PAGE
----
Single-Item Measure Helps Providers Screen for Cannabis Use Disorder
What’s the Question?
Nearly 50 million people in the U.S. use cannabis and use is increasing. Frequent cannabis use intensifies the risk for developing cannabis use disorder (CUD), a behavioral health condition in which someone continues to use cannabis despite significant impairment and distress. CUD can impact as many as 5-14% of young adults and 8-23% of people with mental health or other substance use disorders but is underrecognized in medical settings and largely goes untreated.
A brief, valid cannabis screen could help increase identification of CUD, but for it to be useful, it has to be easy and fast for medical providers to use. Would a single-item measure provide enough information to screen for cannabis use disorder?
This study aimed to find out, testing the use of the Single-Item Screen-Cannabis (SIS-C) when documented in the electronic health record (EHR) as part of routine care. The SIS-C asks “How often in the past year did you use marijuana?” with response options never, less than monthly, monthly, weekly, daily or almost daily.
How Was This Study Conducted?
Adult patients aged 18 or older at Kaiser Permanente in Washington State who completed the SIS-C in primary care settings in 2019 were asked if they wanted to participate in a confidential cannabis survey.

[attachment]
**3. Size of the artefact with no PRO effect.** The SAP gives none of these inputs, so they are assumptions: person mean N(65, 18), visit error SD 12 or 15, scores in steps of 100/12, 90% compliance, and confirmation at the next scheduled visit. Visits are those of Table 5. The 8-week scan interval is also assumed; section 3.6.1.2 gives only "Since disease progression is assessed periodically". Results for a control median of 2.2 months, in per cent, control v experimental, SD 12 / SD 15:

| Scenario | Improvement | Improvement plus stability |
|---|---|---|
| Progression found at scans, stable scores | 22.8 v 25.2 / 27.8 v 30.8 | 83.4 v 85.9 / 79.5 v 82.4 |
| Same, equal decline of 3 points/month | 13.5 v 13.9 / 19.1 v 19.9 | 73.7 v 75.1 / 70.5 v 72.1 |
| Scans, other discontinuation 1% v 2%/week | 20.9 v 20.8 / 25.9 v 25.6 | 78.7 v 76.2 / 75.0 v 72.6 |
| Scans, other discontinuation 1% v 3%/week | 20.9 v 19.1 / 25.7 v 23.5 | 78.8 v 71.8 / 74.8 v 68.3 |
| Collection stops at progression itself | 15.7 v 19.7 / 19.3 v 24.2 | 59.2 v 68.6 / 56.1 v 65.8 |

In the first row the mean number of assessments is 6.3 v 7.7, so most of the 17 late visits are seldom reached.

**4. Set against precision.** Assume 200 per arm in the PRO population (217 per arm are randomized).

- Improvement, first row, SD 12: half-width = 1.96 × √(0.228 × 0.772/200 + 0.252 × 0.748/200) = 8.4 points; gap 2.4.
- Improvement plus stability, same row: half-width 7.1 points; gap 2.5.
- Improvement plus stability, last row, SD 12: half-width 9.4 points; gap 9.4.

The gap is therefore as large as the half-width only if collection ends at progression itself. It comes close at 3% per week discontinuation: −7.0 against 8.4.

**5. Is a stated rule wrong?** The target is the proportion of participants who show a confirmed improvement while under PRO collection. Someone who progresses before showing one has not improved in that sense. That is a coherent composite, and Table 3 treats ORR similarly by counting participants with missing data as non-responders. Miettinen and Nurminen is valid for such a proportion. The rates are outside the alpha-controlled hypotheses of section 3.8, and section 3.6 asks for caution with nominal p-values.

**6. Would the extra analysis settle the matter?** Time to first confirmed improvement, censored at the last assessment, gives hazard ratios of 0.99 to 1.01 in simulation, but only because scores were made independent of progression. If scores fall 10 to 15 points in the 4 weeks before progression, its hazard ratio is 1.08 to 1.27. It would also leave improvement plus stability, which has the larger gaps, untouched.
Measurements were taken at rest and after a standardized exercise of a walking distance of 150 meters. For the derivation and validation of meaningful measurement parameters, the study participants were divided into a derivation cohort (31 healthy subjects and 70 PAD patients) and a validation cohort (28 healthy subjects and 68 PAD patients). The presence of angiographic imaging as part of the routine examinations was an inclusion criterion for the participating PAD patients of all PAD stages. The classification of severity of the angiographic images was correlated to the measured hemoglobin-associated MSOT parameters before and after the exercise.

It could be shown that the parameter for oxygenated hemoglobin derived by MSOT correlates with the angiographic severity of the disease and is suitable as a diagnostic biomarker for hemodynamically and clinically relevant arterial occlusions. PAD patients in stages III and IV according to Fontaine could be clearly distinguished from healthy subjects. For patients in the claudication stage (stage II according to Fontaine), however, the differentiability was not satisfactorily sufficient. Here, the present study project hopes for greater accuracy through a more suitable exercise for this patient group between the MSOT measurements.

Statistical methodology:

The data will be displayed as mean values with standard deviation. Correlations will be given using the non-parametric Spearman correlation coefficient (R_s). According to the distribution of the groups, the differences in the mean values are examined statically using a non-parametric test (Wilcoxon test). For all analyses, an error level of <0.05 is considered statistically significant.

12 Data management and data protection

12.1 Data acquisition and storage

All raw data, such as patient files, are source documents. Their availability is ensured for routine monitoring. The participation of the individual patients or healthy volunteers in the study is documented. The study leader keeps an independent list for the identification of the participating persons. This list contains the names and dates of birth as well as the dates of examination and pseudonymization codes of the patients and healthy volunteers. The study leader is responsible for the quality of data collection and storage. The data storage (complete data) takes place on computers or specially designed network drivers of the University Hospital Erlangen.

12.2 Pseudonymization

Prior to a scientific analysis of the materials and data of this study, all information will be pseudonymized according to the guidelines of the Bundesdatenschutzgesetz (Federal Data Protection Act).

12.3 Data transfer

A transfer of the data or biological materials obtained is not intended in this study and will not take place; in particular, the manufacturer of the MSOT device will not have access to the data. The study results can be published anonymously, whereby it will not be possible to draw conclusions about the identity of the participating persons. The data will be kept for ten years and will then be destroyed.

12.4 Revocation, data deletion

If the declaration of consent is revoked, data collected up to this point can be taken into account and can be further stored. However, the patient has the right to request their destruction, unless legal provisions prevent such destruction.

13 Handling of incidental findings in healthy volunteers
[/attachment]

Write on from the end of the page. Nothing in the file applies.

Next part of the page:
In total, 1688 primary care patients completed the survey, which consisted of the more substantial CUD measure the Composite International Diagnostic Interview Substance Abuse Module (CIDI-SAM). By comparing scores on the CIDI-SAM with patient responses to the SIS-C in their previous appointments, researchers could figure out whether the SIS-C worked well at screening patients for CUD.
What Did Researchers Find Out?
Among the participants, 6.6% met criteria for past-year CUD based on the CIDI-SAM – this is slightly higher than national samples.
Researchers found that report of any past year cannabis use on the SIS-C was predictive of any level of CUD on the CIDI-SAM, suggesting that providers whose patients report any cannabis use should follow-up with additional assessment. Reports of monthly or more frequent use of cannabis on the SIS-C were predictive of “moderate to severe” CUD, suggesting that providers whose patients report these levels of use may want to engage in more intensive intervention.
However, while the SIS-C was found to be easy to use and effective, it also had a high rate of false positives -- in the study population, predictive values of a positive screen ranged from 17% to 34%, while predictive values of a negative screen ranged from 97% to 100%. That means that the SIS-C is better at identifying patients without CUD, and patients who screen positive on the SIS-C need to receive additional assessment to truly determine whether or not they have cannabis use disorder.
What are the Implications for the Workforce?
Cannabis use is prevalent and increasing, and frequent use increases the risk of CUD. The use of a validated single-item cannabis screen like the SIS-C could help providers more readily determine which patients need additional assessment and/or care for problematic use.